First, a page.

In short, whereas for the American Formalists the technique of the work existed for the sake of discovering its theme, for the Russian Formalists, the theme of the work existed simply to make possible the author's "play" with technique.  For this reason, the Russian Formalists were drawn to works in which the technique was particularly obvious, works which bared their devices and thus referred to their own process of being written.  Thus, for the Russian Formalists, the 18th-century novel Tristram Shandy, which frequently calls the reader's attention to the fact that he or she is reading a novel instead of observing a mirror image of reality, is the most typical and most novelistic of all novels, for it takes as its subject matter the process of story-telling itself.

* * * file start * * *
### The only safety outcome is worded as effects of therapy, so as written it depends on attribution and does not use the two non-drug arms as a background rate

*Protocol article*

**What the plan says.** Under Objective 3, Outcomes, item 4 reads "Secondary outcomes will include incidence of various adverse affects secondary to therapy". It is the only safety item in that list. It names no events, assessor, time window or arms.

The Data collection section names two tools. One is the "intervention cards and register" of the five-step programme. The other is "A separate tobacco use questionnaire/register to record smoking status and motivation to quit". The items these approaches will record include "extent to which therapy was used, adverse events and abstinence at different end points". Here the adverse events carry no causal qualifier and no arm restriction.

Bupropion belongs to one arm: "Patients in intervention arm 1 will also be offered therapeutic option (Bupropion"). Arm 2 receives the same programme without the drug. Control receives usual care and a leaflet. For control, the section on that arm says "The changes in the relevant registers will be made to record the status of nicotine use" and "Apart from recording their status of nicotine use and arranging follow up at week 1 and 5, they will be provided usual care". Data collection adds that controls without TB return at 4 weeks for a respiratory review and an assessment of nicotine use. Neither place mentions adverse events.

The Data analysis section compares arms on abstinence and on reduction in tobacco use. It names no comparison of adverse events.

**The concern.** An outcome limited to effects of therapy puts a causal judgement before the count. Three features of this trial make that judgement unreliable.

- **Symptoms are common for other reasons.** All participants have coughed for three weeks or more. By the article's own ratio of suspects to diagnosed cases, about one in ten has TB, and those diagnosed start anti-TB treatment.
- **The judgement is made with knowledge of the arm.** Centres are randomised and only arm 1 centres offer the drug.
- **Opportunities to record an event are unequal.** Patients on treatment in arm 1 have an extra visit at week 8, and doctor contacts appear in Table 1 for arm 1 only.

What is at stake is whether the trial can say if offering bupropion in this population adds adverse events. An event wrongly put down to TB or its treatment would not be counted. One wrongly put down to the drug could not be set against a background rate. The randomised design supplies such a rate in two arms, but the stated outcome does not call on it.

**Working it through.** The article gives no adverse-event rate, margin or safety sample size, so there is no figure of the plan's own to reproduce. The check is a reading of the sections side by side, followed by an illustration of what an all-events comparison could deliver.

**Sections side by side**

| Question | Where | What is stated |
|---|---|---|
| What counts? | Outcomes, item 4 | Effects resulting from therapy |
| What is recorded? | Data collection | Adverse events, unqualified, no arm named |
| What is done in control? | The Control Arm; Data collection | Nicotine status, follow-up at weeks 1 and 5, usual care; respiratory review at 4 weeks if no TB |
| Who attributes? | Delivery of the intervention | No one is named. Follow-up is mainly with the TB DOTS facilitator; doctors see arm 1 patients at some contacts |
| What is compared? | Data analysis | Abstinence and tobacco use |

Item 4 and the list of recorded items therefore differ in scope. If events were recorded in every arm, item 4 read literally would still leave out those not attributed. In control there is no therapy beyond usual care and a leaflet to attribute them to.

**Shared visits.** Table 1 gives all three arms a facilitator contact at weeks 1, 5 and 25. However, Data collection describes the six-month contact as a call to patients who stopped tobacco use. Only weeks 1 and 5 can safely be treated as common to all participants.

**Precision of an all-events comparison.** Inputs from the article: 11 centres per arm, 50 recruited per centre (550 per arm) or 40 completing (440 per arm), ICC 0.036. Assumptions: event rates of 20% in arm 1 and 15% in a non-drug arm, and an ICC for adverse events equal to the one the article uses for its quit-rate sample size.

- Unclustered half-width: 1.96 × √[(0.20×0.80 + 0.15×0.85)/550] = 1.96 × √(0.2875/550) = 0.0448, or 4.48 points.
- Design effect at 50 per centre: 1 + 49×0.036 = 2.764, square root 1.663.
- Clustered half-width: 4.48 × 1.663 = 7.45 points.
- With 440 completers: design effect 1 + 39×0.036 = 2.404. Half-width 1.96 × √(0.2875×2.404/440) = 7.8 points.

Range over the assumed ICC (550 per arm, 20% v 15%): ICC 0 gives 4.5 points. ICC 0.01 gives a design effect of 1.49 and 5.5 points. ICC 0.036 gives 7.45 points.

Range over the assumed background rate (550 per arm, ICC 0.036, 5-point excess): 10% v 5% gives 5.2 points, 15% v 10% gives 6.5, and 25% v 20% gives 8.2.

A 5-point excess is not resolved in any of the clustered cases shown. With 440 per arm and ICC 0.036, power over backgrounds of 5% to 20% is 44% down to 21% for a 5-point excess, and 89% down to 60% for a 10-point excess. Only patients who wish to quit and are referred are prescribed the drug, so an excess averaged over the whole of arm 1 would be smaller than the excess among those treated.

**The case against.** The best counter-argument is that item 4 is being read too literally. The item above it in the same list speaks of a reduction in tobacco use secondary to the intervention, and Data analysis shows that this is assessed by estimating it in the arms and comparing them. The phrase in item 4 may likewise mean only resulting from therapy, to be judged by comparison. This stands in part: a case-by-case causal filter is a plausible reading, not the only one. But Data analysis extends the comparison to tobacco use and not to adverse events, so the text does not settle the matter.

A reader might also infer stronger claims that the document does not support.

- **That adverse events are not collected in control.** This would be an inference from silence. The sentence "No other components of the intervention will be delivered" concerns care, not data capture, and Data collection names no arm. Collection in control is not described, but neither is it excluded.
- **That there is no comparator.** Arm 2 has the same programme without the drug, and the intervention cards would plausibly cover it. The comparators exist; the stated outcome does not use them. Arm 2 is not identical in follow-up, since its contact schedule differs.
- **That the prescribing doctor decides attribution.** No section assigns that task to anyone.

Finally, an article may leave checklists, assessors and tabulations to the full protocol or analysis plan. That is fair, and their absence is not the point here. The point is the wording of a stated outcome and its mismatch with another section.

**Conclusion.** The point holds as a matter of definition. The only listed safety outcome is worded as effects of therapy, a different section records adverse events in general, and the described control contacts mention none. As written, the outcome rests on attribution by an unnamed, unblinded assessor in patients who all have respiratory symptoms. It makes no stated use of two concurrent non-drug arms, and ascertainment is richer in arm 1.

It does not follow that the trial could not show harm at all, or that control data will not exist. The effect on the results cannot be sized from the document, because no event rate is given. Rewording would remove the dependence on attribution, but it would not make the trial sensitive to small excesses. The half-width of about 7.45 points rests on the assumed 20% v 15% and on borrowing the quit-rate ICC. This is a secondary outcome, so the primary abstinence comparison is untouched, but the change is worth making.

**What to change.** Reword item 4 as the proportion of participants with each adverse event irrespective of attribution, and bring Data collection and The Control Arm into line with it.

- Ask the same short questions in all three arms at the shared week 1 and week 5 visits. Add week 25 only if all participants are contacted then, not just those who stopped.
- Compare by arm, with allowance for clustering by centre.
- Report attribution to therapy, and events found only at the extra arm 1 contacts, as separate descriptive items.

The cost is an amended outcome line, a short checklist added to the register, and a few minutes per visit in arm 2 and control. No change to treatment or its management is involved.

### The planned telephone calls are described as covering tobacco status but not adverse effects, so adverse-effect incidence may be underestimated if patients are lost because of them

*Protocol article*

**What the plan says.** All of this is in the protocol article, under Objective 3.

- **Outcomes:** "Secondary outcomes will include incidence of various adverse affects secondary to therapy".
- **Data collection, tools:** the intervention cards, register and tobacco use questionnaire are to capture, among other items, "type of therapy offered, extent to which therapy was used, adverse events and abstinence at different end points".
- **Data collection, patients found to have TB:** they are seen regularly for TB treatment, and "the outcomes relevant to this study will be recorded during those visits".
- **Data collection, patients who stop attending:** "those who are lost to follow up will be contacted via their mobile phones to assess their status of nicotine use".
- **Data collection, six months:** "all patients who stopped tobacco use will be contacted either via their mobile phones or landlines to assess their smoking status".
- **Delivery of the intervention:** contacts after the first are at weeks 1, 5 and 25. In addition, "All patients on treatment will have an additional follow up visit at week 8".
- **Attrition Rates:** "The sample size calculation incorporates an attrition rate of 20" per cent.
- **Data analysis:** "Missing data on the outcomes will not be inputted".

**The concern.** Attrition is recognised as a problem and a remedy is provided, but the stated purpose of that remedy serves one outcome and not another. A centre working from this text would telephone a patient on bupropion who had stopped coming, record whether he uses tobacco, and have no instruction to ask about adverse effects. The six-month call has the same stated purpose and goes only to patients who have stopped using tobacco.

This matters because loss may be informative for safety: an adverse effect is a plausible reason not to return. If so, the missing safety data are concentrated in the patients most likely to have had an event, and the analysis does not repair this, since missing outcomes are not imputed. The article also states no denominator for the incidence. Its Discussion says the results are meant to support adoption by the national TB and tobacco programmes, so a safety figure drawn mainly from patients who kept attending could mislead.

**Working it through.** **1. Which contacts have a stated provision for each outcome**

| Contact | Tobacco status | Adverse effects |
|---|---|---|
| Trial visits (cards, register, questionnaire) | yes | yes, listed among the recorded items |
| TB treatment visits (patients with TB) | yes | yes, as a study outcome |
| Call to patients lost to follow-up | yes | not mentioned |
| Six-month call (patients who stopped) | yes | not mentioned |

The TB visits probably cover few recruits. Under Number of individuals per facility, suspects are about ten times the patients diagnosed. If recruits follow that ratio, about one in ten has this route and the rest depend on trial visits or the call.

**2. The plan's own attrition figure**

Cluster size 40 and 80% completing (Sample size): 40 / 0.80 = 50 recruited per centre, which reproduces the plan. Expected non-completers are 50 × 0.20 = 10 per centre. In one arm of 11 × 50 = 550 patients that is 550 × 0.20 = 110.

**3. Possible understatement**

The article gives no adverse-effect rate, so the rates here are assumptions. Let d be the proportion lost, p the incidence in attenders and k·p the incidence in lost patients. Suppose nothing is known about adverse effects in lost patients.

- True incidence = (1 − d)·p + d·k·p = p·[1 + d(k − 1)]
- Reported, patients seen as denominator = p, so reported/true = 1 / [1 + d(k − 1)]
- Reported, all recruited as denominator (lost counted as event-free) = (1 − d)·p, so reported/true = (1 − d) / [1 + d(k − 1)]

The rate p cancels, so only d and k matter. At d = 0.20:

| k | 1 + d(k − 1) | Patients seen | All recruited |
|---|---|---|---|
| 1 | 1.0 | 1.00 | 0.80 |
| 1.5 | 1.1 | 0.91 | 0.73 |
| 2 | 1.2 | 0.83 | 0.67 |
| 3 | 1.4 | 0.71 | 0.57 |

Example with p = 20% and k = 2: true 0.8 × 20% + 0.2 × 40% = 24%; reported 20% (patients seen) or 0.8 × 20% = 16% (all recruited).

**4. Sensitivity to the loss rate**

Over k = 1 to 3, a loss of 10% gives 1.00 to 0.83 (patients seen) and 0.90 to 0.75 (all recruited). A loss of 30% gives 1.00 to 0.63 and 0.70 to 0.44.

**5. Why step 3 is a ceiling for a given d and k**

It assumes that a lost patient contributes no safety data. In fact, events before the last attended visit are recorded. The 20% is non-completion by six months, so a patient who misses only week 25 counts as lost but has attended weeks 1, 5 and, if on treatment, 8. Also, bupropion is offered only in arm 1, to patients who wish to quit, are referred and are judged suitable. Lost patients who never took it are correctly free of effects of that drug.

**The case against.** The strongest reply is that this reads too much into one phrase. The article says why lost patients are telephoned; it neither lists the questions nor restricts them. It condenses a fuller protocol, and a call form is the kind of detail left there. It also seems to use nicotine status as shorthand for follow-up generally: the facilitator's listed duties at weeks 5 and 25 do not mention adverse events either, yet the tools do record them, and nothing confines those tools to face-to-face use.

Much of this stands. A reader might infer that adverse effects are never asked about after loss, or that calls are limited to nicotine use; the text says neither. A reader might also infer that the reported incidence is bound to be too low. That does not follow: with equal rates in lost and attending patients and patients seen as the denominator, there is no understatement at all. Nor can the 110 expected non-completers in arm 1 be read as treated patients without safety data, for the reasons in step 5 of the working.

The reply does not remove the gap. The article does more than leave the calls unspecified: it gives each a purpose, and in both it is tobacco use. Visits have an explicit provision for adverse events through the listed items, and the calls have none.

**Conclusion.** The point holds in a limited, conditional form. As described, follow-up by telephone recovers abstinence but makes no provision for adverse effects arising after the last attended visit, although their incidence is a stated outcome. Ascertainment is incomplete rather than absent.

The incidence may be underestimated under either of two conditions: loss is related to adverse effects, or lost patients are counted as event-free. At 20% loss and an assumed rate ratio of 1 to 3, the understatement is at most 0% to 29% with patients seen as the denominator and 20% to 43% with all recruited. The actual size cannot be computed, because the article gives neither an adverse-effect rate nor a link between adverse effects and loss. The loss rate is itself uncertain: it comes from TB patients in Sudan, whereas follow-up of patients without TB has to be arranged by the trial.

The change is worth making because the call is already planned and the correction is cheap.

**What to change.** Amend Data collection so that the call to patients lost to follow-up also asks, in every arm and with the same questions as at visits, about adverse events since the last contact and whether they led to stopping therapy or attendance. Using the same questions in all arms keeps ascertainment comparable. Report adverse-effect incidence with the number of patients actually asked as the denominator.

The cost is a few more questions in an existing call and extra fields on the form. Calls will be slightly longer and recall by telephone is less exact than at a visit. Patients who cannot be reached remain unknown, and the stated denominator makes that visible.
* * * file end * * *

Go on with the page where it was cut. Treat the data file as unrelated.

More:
However, the Russian Formalists’ notion that perhaps gave most impetus to the Structuralist movement of the 1960's and 1970's was their approach to the study of fiction as a structure of individual motifs.  According to Formalists Boris Eichenbaum and Boris Tomashevsky, when approaching fiction one must make an initial distinction between the series of events which a writer takes as his subject matter and the specific structure that results when the writer presents the completed piece of fiction to the reader.  Although one may be tempted to think of both these series of events as the same, the former is merely the raw material, whereas the latter is the transformation of the raw material by means of purely literary conventions or devices.  The former concept has been often translated as fabula or "story," whereas the latter concept is referred to as sjuzet or "plot."